February 07, 2011

knowabout.it: For The Links You Might Have Missed

Solving the information overload problem in the fast-moving world of social media is an incredible task - one that seems to be increasing as we take on more networks, more followers and more places to get impacted, from our PCs to tablets and mobile phones. Even the most focused among us can't get to every great link that gets passed to us from friends, which is why the "news will find me" strategy of years past simply doesn't pass muster any more. In this gap is coming a flotilla of personalization engines, but also services that look deep into your streams and find the best links for you. The newest is a two-man operation called "Know About It" at the simple URL: http://knowabout.it. Their goal? Find the links you might have missed.

One of the company's calls to action is that the noisiest people with the most followers who update with the most frequency can "drown out the ones who are more selective and thoughtful with what they share." With this in mind, the product surfaces recommendations both inside and outside your social streams, and provides a unique wrinkle called "potentially missed" shared from "some of the quietest people" in your network.

Top Items I Might Have Missed from My Social Streams

Unlike some services which require a good amount of explicit information filled out to feed the system, or others who claim to watch your behavior and find the best based on your preferences, Knowabout.it already has recommendations for you when you first enter the site, even if all you brought was your Twitter account.

Top Links Shared from Quieter Folks I Follow

For me, someone who is close to constantly connected in combination with my focus on my6sense, you would be hard pressed to find great stuff from my network I hadn't yet seen, but Know About It's recommendations aren't bad at all. Top links came from Marshall Kirkpatrick about predictions from Quora and Akula talking about more engineering heads at Microsoft, as well as a Hacker News article on Twitter's onboarding process. It wasn't a perfect run on the first try, but a hit rate of more than 2/3rd is very good.

Selecting Sources to Feed Knowabout.it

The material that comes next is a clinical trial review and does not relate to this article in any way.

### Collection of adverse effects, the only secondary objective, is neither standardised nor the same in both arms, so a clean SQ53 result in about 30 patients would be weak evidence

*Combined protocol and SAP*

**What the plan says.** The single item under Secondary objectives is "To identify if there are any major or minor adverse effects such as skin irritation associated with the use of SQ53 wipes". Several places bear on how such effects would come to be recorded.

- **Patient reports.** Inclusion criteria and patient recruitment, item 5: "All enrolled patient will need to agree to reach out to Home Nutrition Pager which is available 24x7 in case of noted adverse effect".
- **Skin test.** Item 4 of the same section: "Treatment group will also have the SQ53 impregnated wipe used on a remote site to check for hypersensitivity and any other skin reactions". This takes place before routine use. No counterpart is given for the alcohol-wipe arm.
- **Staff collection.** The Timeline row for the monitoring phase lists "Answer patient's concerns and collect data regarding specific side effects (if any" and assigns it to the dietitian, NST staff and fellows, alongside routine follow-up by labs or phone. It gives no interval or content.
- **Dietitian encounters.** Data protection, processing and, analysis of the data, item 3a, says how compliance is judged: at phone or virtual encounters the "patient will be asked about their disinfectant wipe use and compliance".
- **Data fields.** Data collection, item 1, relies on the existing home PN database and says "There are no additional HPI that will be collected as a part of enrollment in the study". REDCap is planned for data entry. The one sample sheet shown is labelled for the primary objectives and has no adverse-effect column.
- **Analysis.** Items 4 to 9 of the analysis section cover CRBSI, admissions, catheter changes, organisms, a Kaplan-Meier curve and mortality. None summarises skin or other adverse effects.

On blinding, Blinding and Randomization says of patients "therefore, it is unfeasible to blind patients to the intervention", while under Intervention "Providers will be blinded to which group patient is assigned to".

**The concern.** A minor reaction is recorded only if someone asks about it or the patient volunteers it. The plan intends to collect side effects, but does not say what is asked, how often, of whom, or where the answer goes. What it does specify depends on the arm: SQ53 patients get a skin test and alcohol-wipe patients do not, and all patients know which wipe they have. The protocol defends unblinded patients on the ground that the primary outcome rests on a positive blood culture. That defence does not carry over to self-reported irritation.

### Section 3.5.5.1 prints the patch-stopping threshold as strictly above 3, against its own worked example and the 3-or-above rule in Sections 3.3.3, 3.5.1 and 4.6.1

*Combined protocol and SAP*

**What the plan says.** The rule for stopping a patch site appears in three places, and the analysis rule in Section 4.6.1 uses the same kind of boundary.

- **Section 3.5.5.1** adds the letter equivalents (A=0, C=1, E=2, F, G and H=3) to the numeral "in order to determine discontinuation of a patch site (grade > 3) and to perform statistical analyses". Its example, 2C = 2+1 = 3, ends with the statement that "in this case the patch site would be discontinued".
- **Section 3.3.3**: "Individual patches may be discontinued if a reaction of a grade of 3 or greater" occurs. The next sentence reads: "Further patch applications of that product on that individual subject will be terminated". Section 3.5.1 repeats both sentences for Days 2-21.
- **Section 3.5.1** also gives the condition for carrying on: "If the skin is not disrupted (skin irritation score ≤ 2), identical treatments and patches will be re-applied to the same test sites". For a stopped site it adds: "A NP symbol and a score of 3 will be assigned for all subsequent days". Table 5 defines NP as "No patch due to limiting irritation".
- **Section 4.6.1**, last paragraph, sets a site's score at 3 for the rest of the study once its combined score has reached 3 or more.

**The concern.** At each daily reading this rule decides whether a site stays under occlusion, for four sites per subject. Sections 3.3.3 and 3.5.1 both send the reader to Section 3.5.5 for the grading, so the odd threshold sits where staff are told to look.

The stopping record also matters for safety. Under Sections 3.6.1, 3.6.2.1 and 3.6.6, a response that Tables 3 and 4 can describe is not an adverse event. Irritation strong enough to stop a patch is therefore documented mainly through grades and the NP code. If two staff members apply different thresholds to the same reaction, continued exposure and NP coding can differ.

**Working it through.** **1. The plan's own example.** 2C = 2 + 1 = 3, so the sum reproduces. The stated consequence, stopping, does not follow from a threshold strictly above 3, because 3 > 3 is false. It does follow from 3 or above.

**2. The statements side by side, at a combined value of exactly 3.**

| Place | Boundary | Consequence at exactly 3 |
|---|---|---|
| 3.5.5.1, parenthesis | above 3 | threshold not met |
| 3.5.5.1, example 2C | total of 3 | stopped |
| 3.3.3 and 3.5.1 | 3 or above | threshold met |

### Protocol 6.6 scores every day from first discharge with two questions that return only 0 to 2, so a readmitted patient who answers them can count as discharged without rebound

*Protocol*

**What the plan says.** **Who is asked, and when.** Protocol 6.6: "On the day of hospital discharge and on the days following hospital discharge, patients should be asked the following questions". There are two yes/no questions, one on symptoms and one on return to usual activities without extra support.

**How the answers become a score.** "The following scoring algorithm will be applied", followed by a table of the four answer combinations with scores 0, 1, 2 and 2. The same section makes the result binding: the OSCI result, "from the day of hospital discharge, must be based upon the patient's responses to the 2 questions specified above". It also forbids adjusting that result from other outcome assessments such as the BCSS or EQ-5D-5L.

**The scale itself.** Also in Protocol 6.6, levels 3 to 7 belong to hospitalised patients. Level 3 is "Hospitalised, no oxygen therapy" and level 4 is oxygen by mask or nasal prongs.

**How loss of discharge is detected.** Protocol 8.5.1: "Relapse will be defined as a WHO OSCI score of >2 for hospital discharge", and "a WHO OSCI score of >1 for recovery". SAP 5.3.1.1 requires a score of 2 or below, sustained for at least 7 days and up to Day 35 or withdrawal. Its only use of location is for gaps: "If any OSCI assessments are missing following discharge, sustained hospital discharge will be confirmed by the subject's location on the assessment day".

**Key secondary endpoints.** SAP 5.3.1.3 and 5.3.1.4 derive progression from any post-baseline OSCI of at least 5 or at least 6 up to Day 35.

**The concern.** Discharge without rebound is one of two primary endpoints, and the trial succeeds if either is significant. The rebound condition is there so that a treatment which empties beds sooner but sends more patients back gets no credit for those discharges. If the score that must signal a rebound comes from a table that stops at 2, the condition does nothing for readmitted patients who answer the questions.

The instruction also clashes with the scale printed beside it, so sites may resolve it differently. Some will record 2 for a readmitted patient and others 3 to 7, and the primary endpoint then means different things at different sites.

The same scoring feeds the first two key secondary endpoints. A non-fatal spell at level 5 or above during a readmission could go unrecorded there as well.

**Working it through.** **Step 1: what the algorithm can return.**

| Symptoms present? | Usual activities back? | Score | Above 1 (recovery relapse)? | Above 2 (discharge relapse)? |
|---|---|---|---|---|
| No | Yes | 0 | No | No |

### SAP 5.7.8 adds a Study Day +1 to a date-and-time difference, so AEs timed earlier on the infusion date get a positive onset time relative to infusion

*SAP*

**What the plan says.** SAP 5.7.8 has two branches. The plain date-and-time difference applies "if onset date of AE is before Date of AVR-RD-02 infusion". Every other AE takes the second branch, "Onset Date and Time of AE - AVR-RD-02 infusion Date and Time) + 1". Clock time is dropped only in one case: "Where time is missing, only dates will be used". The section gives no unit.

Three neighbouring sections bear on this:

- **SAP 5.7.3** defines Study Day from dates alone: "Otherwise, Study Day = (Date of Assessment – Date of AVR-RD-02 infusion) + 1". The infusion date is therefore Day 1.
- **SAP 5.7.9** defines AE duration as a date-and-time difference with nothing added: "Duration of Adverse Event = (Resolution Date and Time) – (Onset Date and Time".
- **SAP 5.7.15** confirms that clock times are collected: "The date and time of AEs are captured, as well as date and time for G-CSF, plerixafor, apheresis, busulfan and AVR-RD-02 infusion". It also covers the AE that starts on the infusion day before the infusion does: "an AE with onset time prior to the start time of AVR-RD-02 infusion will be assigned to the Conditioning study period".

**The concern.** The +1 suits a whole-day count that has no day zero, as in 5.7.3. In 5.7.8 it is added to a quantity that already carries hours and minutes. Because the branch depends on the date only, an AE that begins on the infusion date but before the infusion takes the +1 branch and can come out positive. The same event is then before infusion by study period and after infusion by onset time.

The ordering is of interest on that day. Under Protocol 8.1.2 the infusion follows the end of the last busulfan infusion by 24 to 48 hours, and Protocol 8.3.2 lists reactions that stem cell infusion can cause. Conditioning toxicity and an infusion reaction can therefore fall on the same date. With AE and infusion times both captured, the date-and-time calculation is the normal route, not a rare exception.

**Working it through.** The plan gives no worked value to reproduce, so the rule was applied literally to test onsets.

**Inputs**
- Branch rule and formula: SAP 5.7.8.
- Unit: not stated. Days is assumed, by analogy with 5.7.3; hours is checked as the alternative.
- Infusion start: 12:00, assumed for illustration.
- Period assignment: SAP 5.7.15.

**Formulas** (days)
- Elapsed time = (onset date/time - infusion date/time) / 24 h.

The site, founded by Kevin Marshall and Will Cole (@falicon and @willcole), doesn't exactly make it clear why some items are selected for you, but a post on the service's blog from January 27th starts to provide hints, saying they are watching popular posts that rise due to frequency of links, retweets, clicks from within the site and bit.ly stats. But their focus on quieter sources promises to go beyond the noise and to find the best from all the streams.

A Top Link Outside My Usual Streams

The site seems to be focused on finding some great links, and leveraging content from friends' streams to see what you might like as well. For example, I can "Peek" and see updates from Atul Arora's collection or Pete Warden, but the refresh rate won't keep you around long. It's not clear that reading an article dismisses it from your stream, and from my looking, my collection takes more than an hour to update, so realtime it's not - at least, not until the founders increase the polling speed.

Of interest, you can also build saved searches to update you on keywords that enter your stream. You can get an email or RSS feed for watched terms, and if aggressive, you can get them up to every 15 minutes, so if you set up monitor for a top keyword like iPhone or Android, prepare for your in box to get hit early and often.

If you have that nagging feeling that even through your usual use of the Web, you're not getting to all the good stuff, knowabout.it might find you some of those missing pieces. It's early days for the service, and it's still not open to everyone, but you should get your name on the list for the time the doors open.

Disclosure: I am VP of Marketing at my6sense, a service focused on providing personally relevant items from your social and news streams. It could be assumed some of our services overlap in the public eye.

No comments:

Post a Comment